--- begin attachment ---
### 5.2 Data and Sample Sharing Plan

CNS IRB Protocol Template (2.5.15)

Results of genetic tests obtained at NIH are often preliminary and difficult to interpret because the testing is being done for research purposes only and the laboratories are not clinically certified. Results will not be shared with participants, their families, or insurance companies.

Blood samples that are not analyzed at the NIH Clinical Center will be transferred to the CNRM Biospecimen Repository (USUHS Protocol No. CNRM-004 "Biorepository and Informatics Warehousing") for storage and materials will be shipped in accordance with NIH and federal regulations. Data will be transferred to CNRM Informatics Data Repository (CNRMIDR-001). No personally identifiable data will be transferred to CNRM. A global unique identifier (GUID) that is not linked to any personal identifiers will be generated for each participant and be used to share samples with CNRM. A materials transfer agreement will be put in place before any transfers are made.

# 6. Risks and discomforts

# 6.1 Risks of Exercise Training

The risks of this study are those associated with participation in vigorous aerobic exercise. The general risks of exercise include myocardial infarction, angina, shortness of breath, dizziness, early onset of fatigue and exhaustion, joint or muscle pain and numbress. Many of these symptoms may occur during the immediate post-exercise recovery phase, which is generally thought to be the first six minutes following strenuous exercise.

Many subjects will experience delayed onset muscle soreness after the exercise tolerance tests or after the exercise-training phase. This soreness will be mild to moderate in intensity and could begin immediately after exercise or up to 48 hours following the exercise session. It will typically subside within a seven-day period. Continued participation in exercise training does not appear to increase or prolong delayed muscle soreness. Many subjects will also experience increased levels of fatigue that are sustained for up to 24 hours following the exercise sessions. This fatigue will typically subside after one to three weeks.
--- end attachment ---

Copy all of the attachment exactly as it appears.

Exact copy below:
### 5.2 Data and Sample Sharing Plan

CNS IRB Protocol Template (2.5.15)

Results of genetic tests obtained at NIH are often preliminary and difficult to interpret because the testing is being done for research purposes only and the laboratories are not clinically certified. Results will not be shared with participants, their families, or insurance companies.

Blood samples that are not analyzed at the NIH Clinical Center will be transferred to the CNRM Biospecimen Repository (USUHS Protocol No. CNRM-004 "Biorepository and Informatics Warehousing") for storage and materials will be shipped in accordance with NIH and federal regulations. Data will be transferred to CNRM Informatics Data Repository (CNRMIDR-001). No personally identifiable data will be transferred to CNRM. A global unique identifier (GUID) that is not linked to any personal identifiers will be generated for each participant and be used to share samples with CNRM. A materials transfer agreement will be put in place before any transfers are made.

# 6. Risks and discomforts

# 6.1 Risks of Exercise Training

The risks of this study are those associated with participation in vigorous aerobic exercise. The general risks of exercise include myocardial infarction, angina, shortness of breath, dizziness, early onset of fatigue and exhaustion, joint or muscle pain and numbress. Many of these symptoms may occur during the immediate post-exercise recovery phase, which is generally thought to be the first six minutes following strenuous exercise.

Many subjects will experience delayed onset muscle soreness after the exercise tolerance tests or after the exercise-training phase. This soreness will be mild to moderate in intensity and could begin immediately after exercise or up to 48 hours following the exercise session. It will typically subside within a seven-day period. Continued participation in exercise training does not appear to increase or prolong delayed muscle soreness. Many subjects will also experience increased levels of fatigue that are sustained for up to 24 hours following the exercise sessions. This fatigue will typically subside after one to three weeks.